Library staff must be able to create and maintain a catalog of books, DVDs, CDs, and other library materials. This requires excellent organizational skills as well as the ability to read and interpret information on the covers of books or DVDs. They also need to be able to use library management software that allows them to enter data on each item into a database so that visitors can find what they are looking for.

  • Problem-solving

Problem-solving is the ability to identify and solve problems. As a library clerk, you may encounter problems when visitors have questions about how to use library resources or when they cannot find what they are looking for. It is important to be critical and to find solutions that satisfy the readers. For example, if a visitor is overdue for a book, you can suggest other materials on the same subject or offer an alternative book format to read.

  • Interlibrary loan

Interlibrary loan is a service that allows readers to request books from other libraries. Library clerks use this skill when visitors request materials that are not in the library’s collection. It is important to know how to navigate the interlibrary loan system and how to find resources for readers. You may also have to give instructions to readers on how to use the system if you do not have time to respond to their requests yourself.

  • Collection development

The library clerk needs to know how to build a collection of books, films, and other materials. They need to be able to find the right resources for readers according to their interests and age. To do this, they need to know the different types of media and what each represents. They also need to keep track of what they have borrowed and when it is due to be returned, to ensure that there is always something available for those who want to borrow it.

  • Attention to detail

As a library clerk, you may need to check the accuracy of data entered into computer systems or the tracking of books by number. Attention to detail can also help you remember important information on invoices or book requests so that you can provide accurate information.

 

How to Become a Library Clerk

  1. Get a higher degree

To begin a career as a library clerk, a bachelor’s degree in library science or a related field is usually required to remain a competitive option for employers. During your studies, focus on developing industry skills so that you are well prepared when applying for entry-level positions and when applying for jobs. An internship as a library clerk may be necessary to complete a Bachelor’s degree and gain the necessary field skills before entering the workforce.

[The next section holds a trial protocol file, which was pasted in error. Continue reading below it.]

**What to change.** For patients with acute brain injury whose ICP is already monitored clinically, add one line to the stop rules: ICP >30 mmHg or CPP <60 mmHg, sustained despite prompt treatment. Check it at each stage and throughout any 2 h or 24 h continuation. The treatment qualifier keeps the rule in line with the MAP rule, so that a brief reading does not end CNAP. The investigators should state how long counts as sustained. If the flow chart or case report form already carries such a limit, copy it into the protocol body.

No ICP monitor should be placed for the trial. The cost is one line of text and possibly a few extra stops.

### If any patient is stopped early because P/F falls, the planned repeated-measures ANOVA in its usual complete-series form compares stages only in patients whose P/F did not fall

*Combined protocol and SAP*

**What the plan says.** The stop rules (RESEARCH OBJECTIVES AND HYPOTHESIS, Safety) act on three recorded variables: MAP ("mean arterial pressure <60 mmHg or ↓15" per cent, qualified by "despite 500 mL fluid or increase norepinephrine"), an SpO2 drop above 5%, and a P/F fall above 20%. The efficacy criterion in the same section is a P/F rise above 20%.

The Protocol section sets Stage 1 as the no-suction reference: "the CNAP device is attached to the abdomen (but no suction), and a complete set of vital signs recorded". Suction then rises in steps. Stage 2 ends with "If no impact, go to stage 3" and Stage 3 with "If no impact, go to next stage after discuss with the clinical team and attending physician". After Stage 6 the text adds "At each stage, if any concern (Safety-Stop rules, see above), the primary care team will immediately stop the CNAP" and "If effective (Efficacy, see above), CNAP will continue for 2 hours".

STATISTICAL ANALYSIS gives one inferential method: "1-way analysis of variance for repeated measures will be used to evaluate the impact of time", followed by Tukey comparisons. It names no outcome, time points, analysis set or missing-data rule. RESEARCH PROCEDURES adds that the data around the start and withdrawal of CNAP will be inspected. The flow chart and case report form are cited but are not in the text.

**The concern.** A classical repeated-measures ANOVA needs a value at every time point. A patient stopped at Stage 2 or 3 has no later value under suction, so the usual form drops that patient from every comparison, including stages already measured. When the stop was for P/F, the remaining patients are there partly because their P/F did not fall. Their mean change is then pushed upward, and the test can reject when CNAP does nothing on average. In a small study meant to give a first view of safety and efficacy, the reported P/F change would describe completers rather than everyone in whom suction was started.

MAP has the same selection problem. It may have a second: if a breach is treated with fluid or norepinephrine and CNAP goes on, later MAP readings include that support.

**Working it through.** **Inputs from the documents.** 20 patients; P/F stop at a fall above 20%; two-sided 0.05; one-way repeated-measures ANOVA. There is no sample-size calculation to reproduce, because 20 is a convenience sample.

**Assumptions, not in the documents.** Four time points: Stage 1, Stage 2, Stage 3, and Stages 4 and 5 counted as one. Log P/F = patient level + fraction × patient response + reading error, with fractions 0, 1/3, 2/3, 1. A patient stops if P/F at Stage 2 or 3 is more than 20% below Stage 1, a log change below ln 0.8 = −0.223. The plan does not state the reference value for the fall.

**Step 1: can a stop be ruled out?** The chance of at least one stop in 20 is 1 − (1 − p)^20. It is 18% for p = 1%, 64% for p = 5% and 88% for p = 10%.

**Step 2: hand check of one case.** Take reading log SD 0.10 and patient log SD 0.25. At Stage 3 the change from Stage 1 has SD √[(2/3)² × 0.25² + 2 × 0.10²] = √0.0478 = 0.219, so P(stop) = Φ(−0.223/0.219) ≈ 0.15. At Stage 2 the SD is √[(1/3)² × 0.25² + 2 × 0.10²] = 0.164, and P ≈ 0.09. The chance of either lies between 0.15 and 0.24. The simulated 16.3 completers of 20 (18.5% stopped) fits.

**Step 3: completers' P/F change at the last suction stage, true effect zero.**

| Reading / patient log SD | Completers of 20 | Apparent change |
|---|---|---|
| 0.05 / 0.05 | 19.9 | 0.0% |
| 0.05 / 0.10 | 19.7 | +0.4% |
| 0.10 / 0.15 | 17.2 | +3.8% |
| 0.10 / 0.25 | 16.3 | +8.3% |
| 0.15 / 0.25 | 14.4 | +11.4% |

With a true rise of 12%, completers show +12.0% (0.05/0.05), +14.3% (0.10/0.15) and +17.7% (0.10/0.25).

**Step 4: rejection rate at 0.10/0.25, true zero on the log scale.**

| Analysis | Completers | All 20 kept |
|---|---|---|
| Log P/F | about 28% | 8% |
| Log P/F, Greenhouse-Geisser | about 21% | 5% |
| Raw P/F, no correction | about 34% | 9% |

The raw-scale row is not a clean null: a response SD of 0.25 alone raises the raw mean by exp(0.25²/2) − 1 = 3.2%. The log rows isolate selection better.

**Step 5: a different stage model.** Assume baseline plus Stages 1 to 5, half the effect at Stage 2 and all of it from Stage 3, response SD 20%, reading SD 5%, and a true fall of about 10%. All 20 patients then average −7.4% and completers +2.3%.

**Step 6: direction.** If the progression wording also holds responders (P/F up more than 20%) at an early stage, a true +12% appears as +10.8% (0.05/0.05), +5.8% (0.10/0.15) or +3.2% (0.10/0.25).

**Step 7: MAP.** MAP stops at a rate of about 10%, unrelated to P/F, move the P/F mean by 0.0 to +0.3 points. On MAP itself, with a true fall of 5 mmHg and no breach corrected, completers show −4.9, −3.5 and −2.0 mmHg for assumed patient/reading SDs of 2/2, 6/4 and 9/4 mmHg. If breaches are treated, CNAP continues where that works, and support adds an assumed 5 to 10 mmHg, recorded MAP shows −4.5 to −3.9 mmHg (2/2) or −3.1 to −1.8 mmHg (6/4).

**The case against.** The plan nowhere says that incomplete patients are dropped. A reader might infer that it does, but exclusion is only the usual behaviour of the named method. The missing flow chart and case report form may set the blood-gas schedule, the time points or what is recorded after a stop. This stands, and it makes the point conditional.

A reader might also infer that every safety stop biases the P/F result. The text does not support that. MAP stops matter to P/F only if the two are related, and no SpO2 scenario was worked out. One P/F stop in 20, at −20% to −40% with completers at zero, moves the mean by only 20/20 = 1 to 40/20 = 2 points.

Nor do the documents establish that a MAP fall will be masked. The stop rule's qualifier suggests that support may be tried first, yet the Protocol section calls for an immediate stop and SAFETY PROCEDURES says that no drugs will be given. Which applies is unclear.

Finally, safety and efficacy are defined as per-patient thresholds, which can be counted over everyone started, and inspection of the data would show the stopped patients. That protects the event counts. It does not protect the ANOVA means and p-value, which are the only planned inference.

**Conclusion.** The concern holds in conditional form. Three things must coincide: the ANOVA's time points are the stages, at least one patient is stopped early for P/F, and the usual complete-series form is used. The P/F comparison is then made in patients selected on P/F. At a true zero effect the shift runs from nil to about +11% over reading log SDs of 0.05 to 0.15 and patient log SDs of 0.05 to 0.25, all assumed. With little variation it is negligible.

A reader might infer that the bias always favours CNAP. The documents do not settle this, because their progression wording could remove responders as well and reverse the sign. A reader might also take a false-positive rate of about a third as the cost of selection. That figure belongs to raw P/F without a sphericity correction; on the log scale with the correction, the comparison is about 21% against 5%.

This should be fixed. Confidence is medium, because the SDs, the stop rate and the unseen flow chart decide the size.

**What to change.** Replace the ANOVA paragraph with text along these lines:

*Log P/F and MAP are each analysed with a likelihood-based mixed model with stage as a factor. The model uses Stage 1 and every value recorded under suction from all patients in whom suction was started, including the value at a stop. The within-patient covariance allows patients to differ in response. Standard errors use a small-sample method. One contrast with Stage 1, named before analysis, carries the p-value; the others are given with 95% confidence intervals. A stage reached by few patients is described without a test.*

1. Choose a specialization in your field

As a library clerk, you may have to choose a specialization in your field. Determine the part of the library field you feel you are good in and continue to take active steps to develop your chosen library clerk specialization.

  1. Getting an entry-level library clerical position

After earning a bachelor’s degree in library science or a related field, you can then begin your career as an entry-level library clerk. You can also become a library clerk after completing a four-year bachelor’s degree in a related field.

  1. Advancing your career as a library clerk

After entry level, there are several levels of career progression for a library clerk. It may take two years of work as an entry-level library clerk to advance to a senior library clerk position. To progress up the career ladder to each advanced library clerk position, it takes about two years of experience at each level. Additional education, a master’s degree in a related field, or special certifications may be required to advance on the library clerk career ladder.

  1. Continuing Education for Career Development as a Library Clerk

Not all industries and companies require continuing education to advance your career as a library clerk. However, obtaining such a degree can help you move more quickly into higher-paying positions.

 

Where to Work as a Library Clerk

Library clerks work in all types of libraries, including public, school, university, and special libraries. They usually work during regular business hours, although they may be required to work evenings or weekends to accommodate library schedules. Library clerks generally perform a variety of tasks, such as shelving books, checking books in and out, helping visitors find materials, and assisting with reference and research.

 

Library Clerk Salary Scale

The average annual salary of a Library Clerk in the United States and Canada is $38,527 and $46,439 respectively. In the United Kingdom, the average annual salary of a Library Clerk is £24,265.